Dance Minor

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The dance minor program focuses on the art of making dances by offering two dance composition classes. Dance Composition I focuses on dance improvisation, enabling dancers to create spontaneous dance studies and/or performance pieces based on specific themes or intentions. Dance Composition II is designed to develop skills in choreographing dances. Students in this class can have their final dance adjudicated for inclusion into the annual main stage dance concert.

Our dance minor also addresses the art and science of teaching dance. The Dance Pedagogy class emphasizes an understanding of the human anatomy and how it most effectively moves and maintains healthy alignment. Coursework explores how to teach basic technique for all forms of dance, while developing an awareness of common problem areas, as well as focusing on injury prevention. Students will participate in weekly practicums: teaching each other, as well as an after-school class of young students. Our Children’s Creative Dance course highlights teaching dance as an improvisational approach in a classroom setting. A weekly in-class practicum will involve teaching a 4thgrade class and creating a final school-wide performance.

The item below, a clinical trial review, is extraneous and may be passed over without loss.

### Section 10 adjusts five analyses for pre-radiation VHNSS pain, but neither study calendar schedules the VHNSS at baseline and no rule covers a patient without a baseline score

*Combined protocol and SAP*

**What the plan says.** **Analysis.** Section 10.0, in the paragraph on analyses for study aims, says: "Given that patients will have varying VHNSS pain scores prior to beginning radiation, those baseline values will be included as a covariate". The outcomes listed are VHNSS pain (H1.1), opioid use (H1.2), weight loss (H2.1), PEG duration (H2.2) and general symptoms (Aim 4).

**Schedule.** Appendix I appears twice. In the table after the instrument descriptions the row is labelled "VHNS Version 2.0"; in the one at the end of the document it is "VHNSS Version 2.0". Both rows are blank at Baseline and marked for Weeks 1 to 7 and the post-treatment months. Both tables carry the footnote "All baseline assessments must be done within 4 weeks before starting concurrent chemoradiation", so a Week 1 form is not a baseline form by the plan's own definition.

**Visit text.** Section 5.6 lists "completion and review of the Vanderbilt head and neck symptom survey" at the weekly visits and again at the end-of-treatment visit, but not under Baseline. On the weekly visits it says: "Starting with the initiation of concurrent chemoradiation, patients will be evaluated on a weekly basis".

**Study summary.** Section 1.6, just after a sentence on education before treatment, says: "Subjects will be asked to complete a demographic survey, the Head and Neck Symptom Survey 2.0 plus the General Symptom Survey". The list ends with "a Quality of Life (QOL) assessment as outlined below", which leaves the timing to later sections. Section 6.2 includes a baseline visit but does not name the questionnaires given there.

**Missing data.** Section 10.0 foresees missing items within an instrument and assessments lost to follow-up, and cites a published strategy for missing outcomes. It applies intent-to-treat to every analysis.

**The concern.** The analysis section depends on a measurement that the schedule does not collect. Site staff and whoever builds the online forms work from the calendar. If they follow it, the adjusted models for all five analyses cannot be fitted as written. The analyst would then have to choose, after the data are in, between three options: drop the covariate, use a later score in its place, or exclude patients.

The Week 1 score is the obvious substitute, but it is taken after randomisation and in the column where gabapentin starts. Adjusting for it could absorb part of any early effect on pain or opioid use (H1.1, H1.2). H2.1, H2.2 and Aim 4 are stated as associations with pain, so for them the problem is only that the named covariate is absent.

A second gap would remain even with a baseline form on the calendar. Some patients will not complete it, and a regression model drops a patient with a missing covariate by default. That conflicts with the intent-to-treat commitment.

Our offering of different types of one-hour technique classes is a part of our plan to nurture creative, versatile dancers, while also demonstrating proper dance pedagogy. Dancers are encouraged to take a variety of different dance forms. Technique classes are also open to the general Berry College community, fulfilling the required Gen Ed activity credit.

The dance program also offers Survey of Dance, which teaches a variety of social and ballroom dances. This course teaches everything from salsa to waltz, giving special attention to the technique of leading and following in partner dances. Dance History is taught annually, exploring primarily western dance with an emphasis on the dance that has evolved during last two centuries.

The fall Dance Performance class enables our students to dance in young audience performances. Sometimes this involves taking our show on a Tour-of-Schools, going directly into the schools and after-school settings. Other options involve developing a community concert—while working collaboratively with local dance studios—and performing to live music in a main stage setting.

The annual spring dance concert provides the opportunity for students to choreograph and perform in a main stage production. Student choreographers run their own weekly rehearsals in the fall and then show their pieces every December during adjudication. The dances that are chosen are costumed and prepared for a professional level production. 

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